After two L.A. Zoo elephants die in the span of one year, the City Council wants answers

Jewel at the Los Angeles Zoo in 2020. She was euthanized in January 2023 at the age of 61.
(Jamie Pham / Associated Press)

After outcry over the recent deaths of two L.A. Zoo elephants, the Los Angeles City Council wants to know why they were euthanized.

The council unanimously voted Wednesday to ask the zoo for a study that would examine the factors that led to the deaths of the two Asian elephants — Jewel and Shaunzi — and detail whether improvements need to be made in how the zoo cares for its remaining elephants.

The motion was introduced by Councilmembers Bob Blumenfield and Eunisses Hernandez after the zoo’s decision to euthanize 53-year-old Shaunzi in January. Jewel was euthanized in January 2023 at the age of 61.


“It’s not a whodunit. It’s not like they’re doing an autopsy to find the killer. We know they were euthanized because they were having serious medical issues,” Blumenfield said. “Part of the report is to find out: What were those issues? Is this something that was directly related to captivity?”

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Max Pulsinelli, a spokesperson for the L.A. Zoo, said in an email the zoo was “glad to provide this information to the Council as requested.”

Zoo officials have said that elephants at the zoo receive the highest level of care and that the decision to euthanize each elephant was made only after they had exhausted every other option. The decision to euthanize Jewel was made because her “quality of life was continuing to decline,” while Shaunzi was euthanized after considering factors including “her age [and] past medical history [and] her inability to right herself with supportive efforts to raise her,” the zoo has said.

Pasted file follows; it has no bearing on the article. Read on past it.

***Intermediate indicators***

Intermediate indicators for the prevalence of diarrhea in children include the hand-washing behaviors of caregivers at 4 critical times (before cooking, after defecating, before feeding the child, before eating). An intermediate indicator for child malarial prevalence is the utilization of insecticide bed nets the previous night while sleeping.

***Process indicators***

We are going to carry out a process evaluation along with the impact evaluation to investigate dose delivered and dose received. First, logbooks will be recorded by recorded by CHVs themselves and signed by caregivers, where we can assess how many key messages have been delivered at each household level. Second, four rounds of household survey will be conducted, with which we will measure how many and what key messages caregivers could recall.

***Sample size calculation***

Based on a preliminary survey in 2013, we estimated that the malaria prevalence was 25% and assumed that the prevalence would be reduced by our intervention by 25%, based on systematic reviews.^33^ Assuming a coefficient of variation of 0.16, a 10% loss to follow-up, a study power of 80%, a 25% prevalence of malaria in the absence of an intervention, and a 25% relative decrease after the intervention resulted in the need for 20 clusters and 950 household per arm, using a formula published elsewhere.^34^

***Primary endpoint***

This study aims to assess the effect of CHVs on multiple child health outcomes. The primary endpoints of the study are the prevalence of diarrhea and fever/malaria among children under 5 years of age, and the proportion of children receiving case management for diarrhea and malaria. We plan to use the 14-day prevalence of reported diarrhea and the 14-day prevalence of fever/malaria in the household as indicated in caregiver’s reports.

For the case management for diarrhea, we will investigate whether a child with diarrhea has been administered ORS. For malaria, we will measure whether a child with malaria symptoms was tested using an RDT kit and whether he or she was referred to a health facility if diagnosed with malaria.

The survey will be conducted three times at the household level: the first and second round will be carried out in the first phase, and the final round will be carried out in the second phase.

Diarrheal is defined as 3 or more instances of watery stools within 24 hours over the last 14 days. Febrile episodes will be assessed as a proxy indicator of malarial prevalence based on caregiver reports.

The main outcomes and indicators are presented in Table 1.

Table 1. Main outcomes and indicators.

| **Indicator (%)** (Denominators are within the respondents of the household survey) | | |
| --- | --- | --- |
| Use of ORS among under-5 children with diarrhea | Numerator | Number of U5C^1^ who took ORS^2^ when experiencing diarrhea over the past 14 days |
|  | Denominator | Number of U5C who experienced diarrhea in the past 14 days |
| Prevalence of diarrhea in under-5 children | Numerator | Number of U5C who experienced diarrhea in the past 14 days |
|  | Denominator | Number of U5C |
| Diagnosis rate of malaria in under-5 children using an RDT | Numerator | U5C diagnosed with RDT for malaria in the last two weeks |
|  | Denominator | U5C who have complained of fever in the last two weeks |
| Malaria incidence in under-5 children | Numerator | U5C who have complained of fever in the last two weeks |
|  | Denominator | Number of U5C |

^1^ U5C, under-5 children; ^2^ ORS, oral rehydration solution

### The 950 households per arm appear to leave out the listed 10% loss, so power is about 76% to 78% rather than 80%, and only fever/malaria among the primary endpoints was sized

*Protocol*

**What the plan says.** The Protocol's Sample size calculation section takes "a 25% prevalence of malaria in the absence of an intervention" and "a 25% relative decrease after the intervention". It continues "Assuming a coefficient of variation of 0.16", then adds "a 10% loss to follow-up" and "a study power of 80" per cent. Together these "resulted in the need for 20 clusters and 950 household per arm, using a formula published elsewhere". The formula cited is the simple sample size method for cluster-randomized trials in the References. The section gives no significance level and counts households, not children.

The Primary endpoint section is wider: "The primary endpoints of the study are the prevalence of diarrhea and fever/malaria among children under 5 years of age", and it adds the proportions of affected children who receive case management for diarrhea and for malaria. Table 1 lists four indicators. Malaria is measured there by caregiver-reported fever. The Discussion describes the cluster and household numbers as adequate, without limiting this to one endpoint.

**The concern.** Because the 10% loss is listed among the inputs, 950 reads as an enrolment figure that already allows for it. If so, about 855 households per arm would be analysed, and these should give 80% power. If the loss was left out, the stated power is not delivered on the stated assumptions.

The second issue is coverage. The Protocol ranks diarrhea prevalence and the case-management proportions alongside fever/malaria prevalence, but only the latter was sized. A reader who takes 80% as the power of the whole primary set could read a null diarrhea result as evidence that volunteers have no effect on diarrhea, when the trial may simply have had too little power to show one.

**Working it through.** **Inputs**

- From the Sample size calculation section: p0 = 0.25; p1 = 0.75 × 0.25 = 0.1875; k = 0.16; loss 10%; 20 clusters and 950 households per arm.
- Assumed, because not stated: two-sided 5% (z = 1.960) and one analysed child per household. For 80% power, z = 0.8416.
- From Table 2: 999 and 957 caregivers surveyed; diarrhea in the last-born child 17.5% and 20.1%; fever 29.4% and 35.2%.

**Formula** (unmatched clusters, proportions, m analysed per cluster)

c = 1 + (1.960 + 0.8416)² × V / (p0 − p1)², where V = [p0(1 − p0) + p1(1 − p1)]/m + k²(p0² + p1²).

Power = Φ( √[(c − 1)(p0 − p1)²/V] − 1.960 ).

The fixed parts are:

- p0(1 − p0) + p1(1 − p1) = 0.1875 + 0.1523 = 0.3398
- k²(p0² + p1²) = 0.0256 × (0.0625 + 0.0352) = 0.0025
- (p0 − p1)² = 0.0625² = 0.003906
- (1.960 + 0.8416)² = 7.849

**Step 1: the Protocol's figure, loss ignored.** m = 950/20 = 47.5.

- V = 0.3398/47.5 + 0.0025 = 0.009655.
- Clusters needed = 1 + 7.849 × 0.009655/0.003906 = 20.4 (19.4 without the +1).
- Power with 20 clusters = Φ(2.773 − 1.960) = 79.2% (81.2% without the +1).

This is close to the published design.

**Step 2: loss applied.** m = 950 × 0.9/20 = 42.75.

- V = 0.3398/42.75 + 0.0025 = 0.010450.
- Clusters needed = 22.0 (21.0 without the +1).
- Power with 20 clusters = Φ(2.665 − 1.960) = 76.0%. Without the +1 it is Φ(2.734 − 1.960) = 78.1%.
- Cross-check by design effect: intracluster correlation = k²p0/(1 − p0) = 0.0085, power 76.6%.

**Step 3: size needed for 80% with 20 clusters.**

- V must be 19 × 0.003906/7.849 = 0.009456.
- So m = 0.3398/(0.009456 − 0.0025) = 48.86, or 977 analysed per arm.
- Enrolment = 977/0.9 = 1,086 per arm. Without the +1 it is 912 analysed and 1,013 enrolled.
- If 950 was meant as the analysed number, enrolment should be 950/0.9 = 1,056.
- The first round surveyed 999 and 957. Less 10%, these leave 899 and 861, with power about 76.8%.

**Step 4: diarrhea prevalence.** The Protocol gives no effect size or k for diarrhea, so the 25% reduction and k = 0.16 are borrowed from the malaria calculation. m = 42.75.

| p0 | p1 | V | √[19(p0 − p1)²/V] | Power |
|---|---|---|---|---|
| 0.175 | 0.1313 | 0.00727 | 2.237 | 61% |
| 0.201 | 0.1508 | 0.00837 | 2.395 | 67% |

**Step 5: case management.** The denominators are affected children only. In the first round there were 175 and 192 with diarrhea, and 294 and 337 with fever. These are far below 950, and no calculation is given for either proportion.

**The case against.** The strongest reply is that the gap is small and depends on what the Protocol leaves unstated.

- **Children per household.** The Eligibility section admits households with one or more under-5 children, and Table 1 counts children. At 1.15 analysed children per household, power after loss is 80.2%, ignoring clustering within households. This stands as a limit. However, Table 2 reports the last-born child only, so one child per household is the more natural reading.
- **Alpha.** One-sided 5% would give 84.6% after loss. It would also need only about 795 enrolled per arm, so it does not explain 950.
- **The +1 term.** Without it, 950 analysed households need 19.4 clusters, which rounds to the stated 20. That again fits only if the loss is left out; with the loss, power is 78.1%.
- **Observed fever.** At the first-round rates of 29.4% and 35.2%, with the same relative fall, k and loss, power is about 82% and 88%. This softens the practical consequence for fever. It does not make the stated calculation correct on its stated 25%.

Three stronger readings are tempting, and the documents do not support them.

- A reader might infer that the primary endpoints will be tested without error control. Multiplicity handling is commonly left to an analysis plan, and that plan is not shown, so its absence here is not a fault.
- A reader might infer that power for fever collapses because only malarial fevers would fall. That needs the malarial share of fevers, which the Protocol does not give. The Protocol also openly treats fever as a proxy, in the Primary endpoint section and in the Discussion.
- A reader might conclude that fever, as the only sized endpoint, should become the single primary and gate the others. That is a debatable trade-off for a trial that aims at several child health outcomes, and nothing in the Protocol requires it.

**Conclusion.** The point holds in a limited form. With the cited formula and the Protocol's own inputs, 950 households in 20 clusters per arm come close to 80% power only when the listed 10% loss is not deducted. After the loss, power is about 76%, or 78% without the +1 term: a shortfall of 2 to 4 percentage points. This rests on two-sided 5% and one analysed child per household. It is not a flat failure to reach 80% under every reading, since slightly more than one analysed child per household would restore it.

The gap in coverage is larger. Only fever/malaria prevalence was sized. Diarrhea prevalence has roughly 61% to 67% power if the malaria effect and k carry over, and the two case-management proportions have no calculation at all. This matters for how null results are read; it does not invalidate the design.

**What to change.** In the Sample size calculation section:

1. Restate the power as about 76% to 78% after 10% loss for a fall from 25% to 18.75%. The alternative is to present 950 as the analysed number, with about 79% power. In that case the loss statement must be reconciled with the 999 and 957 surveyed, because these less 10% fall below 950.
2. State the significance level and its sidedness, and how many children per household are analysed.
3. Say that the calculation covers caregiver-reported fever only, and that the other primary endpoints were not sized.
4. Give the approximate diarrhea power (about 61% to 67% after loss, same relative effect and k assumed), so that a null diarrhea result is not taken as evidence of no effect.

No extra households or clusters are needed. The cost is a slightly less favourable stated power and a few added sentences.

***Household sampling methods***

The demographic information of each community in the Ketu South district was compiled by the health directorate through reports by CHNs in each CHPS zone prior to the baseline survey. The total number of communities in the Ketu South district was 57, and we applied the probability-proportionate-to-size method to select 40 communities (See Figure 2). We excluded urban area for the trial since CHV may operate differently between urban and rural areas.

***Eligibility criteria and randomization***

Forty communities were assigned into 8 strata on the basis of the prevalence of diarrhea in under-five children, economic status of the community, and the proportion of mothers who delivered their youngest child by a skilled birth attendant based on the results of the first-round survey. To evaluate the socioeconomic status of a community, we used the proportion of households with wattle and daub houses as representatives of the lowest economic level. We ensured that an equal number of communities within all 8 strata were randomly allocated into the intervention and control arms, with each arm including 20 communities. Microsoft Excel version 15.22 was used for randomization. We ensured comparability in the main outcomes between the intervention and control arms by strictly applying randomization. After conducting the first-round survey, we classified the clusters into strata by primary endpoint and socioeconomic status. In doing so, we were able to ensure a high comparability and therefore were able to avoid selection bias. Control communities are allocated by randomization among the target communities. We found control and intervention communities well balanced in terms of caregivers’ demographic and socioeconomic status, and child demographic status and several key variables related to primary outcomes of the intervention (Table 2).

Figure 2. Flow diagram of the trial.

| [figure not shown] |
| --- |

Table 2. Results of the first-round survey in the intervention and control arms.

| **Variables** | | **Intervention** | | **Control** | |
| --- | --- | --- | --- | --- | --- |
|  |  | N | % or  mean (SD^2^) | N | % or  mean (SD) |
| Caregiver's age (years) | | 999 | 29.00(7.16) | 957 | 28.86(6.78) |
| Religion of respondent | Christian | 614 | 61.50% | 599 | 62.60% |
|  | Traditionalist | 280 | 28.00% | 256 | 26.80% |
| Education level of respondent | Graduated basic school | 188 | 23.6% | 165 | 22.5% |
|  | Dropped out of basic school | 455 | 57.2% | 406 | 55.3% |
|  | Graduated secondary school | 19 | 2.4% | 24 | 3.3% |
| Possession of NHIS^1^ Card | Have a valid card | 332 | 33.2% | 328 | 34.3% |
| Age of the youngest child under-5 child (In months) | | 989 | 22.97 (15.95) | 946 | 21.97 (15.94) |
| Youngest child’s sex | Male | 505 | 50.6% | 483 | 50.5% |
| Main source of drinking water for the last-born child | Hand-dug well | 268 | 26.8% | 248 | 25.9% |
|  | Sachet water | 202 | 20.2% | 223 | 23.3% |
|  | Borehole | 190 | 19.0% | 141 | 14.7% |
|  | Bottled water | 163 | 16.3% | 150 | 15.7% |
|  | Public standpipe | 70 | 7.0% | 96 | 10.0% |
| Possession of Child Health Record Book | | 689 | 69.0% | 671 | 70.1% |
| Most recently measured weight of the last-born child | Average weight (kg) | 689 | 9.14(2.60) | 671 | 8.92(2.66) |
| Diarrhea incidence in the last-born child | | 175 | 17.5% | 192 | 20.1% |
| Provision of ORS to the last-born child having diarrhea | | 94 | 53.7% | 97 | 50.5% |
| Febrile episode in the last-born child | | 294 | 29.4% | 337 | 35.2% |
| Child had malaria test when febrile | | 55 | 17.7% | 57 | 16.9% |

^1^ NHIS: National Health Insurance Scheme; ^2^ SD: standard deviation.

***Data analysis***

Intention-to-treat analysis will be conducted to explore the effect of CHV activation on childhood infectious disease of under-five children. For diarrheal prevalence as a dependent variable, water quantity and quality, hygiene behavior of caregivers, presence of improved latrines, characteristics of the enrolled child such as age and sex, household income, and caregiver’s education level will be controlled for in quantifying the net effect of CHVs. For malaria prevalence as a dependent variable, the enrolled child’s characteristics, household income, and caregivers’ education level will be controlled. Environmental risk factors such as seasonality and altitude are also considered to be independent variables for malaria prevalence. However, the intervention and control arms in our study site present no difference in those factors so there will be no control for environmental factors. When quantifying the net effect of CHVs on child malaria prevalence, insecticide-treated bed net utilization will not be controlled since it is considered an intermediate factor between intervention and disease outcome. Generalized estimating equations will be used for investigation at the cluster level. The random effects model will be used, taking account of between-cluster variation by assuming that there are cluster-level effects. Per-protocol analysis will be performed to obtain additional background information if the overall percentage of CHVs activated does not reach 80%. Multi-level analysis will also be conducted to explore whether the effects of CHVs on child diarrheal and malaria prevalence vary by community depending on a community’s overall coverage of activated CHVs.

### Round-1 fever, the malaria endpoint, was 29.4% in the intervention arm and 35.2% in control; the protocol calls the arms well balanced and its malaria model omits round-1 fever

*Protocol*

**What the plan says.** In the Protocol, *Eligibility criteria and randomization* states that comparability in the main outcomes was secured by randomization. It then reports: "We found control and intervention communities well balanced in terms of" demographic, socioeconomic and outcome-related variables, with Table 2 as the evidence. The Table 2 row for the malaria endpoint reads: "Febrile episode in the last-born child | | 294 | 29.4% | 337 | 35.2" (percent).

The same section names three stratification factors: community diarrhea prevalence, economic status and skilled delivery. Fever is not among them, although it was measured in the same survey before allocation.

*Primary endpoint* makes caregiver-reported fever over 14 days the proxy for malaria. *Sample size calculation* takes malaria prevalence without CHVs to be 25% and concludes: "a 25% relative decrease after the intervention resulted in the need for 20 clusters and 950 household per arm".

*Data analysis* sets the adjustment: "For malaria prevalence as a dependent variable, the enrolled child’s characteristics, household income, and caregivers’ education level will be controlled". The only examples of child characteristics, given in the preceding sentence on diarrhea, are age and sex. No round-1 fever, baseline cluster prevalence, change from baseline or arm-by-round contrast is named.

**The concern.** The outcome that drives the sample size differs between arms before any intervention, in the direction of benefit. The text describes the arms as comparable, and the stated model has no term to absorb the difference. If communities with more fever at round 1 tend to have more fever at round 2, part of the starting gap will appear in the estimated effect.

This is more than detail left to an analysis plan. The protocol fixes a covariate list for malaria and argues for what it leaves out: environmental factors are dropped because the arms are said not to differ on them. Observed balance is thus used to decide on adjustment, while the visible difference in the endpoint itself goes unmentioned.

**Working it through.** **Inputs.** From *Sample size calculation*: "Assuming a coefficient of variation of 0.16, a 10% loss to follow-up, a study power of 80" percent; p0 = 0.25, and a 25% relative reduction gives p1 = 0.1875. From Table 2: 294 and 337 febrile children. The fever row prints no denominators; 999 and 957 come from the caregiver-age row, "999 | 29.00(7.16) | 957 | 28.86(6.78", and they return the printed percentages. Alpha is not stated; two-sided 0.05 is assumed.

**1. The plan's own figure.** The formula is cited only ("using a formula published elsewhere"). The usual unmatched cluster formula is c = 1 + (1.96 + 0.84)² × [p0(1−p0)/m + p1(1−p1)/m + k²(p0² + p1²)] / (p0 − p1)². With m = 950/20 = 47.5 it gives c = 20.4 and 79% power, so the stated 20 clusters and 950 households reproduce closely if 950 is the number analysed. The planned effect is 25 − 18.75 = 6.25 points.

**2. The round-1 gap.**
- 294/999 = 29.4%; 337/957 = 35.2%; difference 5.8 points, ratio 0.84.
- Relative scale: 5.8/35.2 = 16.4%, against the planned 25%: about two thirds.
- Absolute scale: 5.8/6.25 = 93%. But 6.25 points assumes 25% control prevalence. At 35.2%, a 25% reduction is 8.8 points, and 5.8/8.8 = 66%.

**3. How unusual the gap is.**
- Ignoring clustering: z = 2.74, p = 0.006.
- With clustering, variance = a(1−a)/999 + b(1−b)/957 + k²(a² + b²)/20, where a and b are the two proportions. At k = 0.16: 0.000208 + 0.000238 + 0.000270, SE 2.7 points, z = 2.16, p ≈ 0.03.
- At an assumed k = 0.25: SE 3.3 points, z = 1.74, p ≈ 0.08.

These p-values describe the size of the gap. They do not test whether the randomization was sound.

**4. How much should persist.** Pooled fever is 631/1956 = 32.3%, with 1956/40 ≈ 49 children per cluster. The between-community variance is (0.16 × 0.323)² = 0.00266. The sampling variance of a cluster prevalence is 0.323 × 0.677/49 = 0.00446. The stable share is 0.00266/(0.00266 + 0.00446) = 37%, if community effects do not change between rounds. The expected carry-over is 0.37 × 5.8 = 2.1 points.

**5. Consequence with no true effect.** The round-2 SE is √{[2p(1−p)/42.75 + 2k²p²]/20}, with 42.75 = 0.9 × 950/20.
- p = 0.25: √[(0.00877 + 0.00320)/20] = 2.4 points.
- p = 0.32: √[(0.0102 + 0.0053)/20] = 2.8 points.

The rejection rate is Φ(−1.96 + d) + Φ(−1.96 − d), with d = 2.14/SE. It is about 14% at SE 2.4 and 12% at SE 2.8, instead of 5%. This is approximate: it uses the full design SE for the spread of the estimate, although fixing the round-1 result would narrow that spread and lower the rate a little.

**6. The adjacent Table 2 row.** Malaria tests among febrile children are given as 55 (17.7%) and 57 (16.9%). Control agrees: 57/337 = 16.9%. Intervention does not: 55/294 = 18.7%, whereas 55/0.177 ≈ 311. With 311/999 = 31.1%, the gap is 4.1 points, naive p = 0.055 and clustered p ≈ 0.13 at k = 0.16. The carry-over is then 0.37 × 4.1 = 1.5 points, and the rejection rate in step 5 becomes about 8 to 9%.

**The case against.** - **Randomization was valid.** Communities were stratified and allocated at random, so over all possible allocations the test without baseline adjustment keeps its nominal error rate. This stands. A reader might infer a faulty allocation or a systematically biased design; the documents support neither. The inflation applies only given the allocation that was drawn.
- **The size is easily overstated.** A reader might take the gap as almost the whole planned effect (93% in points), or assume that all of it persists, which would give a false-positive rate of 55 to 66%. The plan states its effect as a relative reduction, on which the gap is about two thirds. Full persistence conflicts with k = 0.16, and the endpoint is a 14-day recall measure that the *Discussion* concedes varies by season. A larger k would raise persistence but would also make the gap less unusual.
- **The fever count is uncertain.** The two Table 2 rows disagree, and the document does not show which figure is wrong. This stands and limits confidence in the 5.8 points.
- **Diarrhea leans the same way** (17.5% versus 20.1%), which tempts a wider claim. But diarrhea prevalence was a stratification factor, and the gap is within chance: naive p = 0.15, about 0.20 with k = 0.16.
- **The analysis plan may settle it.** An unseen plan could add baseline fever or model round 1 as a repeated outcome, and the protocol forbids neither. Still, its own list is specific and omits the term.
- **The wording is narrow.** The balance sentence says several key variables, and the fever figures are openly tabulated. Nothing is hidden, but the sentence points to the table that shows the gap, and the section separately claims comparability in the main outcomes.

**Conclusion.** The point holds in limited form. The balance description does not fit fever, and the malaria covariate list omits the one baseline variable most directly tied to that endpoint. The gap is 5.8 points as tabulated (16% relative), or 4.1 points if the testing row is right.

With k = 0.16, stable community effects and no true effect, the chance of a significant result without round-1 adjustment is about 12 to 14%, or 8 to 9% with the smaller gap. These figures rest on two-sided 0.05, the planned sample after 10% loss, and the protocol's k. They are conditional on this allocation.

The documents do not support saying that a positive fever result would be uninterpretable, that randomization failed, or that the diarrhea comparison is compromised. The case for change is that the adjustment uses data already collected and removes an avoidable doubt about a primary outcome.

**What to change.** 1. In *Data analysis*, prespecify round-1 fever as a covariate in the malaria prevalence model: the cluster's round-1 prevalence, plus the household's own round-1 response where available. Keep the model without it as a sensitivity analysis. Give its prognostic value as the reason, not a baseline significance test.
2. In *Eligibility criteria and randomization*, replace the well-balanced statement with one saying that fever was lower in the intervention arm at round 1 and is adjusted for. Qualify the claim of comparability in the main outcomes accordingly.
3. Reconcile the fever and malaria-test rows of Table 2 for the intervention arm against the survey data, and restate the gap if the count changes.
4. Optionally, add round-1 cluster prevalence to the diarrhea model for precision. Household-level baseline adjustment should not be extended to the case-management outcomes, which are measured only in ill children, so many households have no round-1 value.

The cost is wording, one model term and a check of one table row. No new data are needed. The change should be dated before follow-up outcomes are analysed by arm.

The deaths have sparked outrage among animal rights groups, who say captivity dramatically increases the chances of elephants having a host of medical issues that can lead to a premature death.

“An elephant is the largest land mammal on Earth,” said Courtney Scott, an elephant consultant for In Defense of Animals. “They can’t even begin to thrive or even be remotely healthy in a few acres.”

Scott said that in recent years dozens of zoos have closed their elephant exhibits, including the Santa Barbara Zoo.


The deaths left the L.A. Zoo with just two remaining Asian elephants: Tina, who’s been at the facility since 2010, and Billy, who has been there since 1989.

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Courtney Fern, director of governmental relations with Nonhuman Rights Project, an animal advocacy group, said she wanted to see the zoo move Billy and Tina to an animal sanctuary, which she called “the only form of captivity that can come close to meeting their needs.” In 2022, a council panel that focuses on animal welfare recommended Billy be moved to a sanctuary, given “abnormal” behavior. Activists have pointed to repetitive head bobbing and swaying.

Asian elephants have a lifespan of 60 to 70 years in the wild, according to the International Fund for Animal Welfare. They are considered endangered, with fewer than 50,000 remaining.